CHAPTER 1 - THE VISION
The sound begins with the whisper of my name. It penetrates the subliminal, then bleeds into the shoreline of the conscious mind. Within this dreamworld the vaporous chant begins— ‘Madison… wake up.’ The sound is a tiny dot, a pinhole in a vein, where the blood of their existence drips into every cell of my body. Pretending I don’t hear is denial that my stomach has knotted and muscles tensed. Eyelids jolt open. Something with no lips, someone with no face, breathes into my ear, ‘wake up, Madison, wake up!’ I bolt upright and reach out for Willi, but he is not there. I am alone with a presence I have known since childhood, and I brace myself for its baleful instructions. They have come for me again.
“Come,” the Voice says, “we have something to give you.”
What they give is nothing I want. I fall back into the pillow, burying my head—go away, I plead—but images flash like shooting stars behind my eyes. My hand strikes the mattress, legs kick blankets to the floor. I tell myself, don’t be terrified. Remain calm. Breathe! This has happened before. They will show me things I should not see and do not need to know. Breathe… just breathe!
It is all too real to be a nightmare. Fear has paralyzed my vocal cords… I cannot scream or yell for help. Who would believe me? I am at the mercy of their whim. Be gentle, I implore. I have seen murder and tragedy, a disemboweled future that gives no hope, and yet they have also saved lives… mine for one.
I rise as if from the dead, walk to a small desk and sit. A lamp barely illuminates the workspace. My shadow is nothing more than a lifeless silhouette on the floor. The sketch pad laying open before me waits for the pencil to begin. They will hijack my artistic talent, making me their puppet, reacting to strings controlled by a voice that has no body. I am a vessel forced to drink unholy wine. When I take their sacrament, the desk, the room, and the world are swept away. Common reality is shredded as my eyes become their camera, a witness to what they want me to see.
They lead me to a barren landscape where rust red clouds reflect the color of the sun on a world that is not my own. I come upon a being standing on the brink of an abyss. The creature’s body glows, eyes are blazing yellow, head large and ovoid, arms almost skeletal, a mutation of what I know as human. It stands with clawed feet curled upon jagged stone on the edge of a chasm, with vertical walls stretching to a bottom that I cannot see. In its emaciated hands, an infant dangles over the void. The child squirms, one foot human, the other with clawed toes, an ovoid head with deep green eyes. It is a scene of irrational madness. No mother would drop her child into an abyss.
“Stop!” I shriek, but the being releases the infant from her grip. I leap off the ledge, dropping into hollow darkness. Swaddled blankets fly by me like butterfly wings. I scream as we plunge downward into another world. Wind lashes my hair, rain stings my body, and my clothing flaps in the updraft. Lightning flashes around us, yet not a sound from the infant’s mouth. His dark eyes stare into mine as his body transmutes into a golden raindrop.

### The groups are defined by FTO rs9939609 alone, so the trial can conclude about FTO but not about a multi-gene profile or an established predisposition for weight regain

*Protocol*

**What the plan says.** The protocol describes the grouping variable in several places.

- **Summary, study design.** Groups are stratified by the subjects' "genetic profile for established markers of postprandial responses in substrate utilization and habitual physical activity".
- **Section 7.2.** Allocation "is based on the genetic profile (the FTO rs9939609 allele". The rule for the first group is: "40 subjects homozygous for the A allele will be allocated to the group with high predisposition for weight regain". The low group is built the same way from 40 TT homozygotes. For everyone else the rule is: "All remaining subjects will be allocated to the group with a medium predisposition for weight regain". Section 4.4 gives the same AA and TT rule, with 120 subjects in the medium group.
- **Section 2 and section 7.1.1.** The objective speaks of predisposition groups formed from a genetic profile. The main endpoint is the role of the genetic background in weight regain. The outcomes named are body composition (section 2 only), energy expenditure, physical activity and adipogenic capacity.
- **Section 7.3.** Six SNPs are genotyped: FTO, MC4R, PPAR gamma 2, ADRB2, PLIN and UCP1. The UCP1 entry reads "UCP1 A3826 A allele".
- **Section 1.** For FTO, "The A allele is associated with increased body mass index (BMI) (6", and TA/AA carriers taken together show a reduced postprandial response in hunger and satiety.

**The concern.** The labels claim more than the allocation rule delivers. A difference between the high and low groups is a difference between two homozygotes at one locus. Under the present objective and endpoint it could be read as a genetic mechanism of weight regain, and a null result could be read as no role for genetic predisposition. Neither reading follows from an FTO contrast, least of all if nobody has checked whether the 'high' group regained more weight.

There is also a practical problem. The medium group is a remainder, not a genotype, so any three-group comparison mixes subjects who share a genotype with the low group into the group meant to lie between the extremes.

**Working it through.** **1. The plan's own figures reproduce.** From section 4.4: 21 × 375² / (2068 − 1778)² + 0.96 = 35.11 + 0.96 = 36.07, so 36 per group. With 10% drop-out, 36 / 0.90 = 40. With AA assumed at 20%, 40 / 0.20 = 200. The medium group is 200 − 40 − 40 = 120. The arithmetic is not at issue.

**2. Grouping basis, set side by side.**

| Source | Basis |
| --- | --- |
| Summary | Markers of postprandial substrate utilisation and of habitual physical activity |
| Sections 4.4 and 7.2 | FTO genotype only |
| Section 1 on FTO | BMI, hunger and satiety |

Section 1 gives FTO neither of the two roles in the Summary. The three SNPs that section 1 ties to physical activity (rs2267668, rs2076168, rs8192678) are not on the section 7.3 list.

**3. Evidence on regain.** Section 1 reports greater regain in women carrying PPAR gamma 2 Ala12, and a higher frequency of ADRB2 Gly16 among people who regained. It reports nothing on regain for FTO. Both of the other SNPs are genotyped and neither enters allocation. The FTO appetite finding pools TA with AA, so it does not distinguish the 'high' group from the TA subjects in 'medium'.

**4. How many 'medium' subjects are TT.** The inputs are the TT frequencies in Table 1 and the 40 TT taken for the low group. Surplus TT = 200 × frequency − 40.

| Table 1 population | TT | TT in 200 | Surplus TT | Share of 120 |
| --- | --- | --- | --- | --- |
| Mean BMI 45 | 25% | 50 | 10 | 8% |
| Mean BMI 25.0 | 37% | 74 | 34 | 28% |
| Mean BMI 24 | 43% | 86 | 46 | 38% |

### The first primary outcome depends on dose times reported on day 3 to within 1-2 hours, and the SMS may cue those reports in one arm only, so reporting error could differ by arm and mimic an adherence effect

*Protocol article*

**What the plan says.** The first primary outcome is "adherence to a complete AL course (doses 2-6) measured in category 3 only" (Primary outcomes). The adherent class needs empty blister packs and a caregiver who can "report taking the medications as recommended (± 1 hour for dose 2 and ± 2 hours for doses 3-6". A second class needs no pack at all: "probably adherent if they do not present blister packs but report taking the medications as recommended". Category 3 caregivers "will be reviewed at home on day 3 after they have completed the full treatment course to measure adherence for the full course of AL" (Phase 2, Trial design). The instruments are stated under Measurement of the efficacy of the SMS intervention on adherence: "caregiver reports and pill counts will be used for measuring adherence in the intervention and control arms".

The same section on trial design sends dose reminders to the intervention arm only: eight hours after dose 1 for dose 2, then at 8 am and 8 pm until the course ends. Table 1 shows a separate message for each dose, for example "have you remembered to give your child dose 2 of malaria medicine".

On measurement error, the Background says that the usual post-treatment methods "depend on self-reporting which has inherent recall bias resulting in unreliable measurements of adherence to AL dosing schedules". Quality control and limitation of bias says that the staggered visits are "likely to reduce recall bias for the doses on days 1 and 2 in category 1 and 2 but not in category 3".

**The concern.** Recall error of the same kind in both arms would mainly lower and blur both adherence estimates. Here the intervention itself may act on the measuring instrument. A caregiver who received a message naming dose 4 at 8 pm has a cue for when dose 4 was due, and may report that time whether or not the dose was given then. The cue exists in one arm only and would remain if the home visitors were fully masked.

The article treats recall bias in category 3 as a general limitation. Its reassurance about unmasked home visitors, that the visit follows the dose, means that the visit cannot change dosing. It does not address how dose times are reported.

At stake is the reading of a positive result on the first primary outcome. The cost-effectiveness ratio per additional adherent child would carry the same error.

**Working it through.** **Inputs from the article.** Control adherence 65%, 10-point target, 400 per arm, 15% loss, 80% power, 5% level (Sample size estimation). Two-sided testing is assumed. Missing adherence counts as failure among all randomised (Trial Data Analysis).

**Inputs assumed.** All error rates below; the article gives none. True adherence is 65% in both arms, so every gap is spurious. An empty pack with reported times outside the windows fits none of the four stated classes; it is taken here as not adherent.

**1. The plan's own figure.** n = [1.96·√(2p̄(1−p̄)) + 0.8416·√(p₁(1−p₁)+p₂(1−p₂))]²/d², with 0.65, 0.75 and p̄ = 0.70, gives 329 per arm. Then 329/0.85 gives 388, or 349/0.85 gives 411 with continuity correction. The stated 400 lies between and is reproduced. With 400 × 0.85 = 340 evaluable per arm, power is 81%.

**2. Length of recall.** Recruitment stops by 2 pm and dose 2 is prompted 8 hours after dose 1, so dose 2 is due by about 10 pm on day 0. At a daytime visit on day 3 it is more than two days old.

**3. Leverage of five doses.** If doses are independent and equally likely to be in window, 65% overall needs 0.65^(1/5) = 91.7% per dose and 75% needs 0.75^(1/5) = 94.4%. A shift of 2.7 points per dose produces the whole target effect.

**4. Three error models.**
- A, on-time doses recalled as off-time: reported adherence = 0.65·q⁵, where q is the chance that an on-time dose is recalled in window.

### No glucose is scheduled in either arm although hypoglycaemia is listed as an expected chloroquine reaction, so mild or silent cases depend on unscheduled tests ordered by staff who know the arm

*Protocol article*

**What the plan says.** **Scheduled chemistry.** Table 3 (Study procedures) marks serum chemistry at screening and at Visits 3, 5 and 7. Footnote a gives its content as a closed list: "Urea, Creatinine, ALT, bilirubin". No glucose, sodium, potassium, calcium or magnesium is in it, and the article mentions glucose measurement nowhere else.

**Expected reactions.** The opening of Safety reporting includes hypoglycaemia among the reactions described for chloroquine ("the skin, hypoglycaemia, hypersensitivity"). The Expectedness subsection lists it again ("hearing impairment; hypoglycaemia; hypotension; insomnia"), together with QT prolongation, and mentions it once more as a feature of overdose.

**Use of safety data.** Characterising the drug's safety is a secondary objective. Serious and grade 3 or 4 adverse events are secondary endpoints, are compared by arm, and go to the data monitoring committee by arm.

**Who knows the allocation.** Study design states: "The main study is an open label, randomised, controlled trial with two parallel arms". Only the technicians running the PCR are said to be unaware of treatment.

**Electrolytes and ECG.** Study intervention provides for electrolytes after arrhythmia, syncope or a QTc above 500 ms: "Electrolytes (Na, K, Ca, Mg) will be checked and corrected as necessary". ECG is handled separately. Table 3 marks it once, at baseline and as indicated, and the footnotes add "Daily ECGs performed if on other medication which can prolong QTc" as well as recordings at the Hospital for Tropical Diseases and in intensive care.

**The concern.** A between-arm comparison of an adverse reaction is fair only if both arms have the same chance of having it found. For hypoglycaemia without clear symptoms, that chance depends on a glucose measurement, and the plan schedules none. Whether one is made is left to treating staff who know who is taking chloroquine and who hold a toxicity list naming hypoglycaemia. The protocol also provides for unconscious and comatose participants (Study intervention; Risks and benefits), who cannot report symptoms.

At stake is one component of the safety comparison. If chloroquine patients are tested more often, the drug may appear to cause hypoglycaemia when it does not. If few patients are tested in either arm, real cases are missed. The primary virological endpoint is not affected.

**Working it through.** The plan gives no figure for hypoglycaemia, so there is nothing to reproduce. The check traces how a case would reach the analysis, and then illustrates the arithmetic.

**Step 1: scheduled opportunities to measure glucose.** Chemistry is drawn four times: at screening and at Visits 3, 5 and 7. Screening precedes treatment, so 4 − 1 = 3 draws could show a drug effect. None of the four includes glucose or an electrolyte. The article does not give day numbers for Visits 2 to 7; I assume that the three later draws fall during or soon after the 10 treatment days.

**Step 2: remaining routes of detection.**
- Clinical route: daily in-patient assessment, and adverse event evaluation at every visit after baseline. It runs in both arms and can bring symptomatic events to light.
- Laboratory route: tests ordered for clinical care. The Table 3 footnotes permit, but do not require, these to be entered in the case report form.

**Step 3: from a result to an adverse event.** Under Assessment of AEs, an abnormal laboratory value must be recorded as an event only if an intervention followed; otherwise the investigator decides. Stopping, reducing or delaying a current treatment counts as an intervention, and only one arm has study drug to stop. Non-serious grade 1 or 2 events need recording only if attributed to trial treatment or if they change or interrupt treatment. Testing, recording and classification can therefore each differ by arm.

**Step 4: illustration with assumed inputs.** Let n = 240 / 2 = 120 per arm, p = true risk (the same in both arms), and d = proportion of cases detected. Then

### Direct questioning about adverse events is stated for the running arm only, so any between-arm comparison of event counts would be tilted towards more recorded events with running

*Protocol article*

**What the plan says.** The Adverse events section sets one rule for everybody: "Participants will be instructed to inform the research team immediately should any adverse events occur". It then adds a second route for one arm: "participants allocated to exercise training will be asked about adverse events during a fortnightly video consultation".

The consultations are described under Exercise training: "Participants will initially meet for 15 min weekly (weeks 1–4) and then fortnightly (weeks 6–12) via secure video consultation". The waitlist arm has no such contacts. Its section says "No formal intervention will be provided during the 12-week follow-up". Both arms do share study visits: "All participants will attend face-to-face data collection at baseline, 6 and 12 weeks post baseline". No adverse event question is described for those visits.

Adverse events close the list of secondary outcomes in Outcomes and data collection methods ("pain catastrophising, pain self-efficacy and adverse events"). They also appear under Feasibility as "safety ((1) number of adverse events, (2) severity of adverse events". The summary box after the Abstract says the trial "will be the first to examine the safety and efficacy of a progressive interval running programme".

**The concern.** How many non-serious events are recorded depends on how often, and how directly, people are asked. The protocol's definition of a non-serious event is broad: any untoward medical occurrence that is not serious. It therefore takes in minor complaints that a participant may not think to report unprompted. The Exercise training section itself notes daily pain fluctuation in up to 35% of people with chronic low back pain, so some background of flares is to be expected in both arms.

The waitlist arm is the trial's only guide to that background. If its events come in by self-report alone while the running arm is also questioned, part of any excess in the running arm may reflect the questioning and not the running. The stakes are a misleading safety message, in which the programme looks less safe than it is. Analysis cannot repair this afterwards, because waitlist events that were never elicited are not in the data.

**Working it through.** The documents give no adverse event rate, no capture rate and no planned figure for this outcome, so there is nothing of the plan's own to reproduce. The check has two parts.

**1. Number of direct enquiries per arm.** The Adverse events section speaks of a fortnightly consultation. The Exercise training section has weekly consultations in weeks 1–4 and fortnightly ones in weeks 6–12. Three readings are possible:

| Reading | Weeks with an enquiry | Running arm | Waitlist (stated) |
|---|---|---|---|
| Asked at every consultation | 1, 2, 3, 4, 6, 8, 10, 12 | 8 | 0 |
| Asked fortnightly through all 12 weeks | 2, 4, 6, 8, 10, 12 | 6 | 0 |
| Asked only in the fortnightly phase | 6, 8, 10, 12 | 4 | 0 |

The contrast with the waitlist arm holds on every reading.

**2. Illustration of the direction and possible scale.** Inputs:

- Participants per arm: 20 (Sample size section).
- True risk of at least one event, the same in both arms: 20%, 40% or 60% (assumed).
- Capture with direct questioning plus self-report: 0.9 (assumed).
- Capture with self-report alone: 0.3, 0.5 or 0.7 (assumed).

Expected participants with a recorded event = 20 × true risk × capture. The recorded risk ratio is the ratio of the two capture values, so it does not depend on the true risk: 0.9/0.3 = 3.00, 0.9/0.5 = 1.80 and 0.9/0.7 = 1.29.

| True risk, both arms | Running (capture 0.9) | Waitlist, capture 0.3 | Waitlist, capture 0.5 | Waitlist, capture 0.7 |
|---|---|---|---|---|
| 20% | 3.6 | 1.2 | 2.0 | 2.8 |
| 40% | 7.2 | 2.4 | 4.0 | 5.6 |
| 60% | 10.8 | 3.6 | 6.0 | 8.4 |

On a wide ledge below, a woman stands with arms raised, head tilted upward, her face pelted by the rain. ‘Strike me,’ she implores thunderbolts crackling above. But it is not the lightning that strikes, it is the golden raindrop that splashes on her tongue, becoming a glowing ember passing through her body, entering her sacred womb. Her stomach swells as shrieks of pain echo off rock walls. I am a mother and know that sound all too well.
“We have arrived,” the Voice says. “You may begin.” I have fallen an incalculable distance, my stomach is in my throat, and I am suffocating from the image of this woman. From one horror, I enter another. With this single, unmovable image within my mind, I obey their command, pick up the pencil, and draw. Heavy lines of black and shades of gray come from the pointed lead. Finger smudges across white spaces describe a solitary form squatting upon the rock, blood gushing from between her legs, the veins in her neck stand out as though lifting a weight she cannot bear. The baby comes breech and I draw it only half-born. A greasy slime covers its emerging feet. Sweat streams over her body as she pushes the child out. I would rather stab myself with this pencil than continue, but it’s not my choice to stop. Agony contorts her bow-shaped lips, wet curly hair frames her face, a mole on the left cheek. She is reaching between her legs to pull the infant from her body.
My hands are slippery, neck and chest perspiring. I curse my artistic talent as the image appears like a developing photograph, the harbinger of a future I do not want to meet. It is a delivery no woman could survive.
When I finish, I am drained and exhausted. What I have drawn is not beautiful, it is revulsion, yet the Voice says, “We thank you.” Always, ‘we thank you,’ as though I have done a favor. Drawing their terrifying dreams is no favor. My stomach wrenches. I wish this birth upon no woman.
Mind and body are beyond exhaustion. My forehead lowers to meet the soft flesh of my forearms. I am shattered.
A cramped neck and sore back wake me. My bones are throbbing from the nightmare. The chair is hard, the drawing lays before me. I wonder if I am a freak of nature. It is not a new thought, but one I must hide from myself once again. Morning sunlight seeps around shuttered blinds, beckoning a new day—it is a moment of beauty brushing against my senses that helps cleanse my mind, but not entirely.
Memories of yesterday filter back in. The helicopter, the armed men wearing FBI jackets, an injection in the arm. Willi was there, and my baby Genesis too, when they took me from the van. But where did they take me? The room, the desk, even the pajamas I’m wearing are unfamiliar. Where are my clothes? Where is my sketchbook? Calm down, Madison, breathe. The Voice had warned me weeks ago that I was in danger, but never explained why. I didn’t expect a kidnapping. Although their jackets had FBI printed on them, were they really government agents? It’s a nightmare which is now tangible. I look at the image of this woman giving a messy, raw birth on a rock and realize I have drawn her before in a far different setting. All of this is too real and, yes, frightening. A soft knock at the door distracts my cascading thoughts.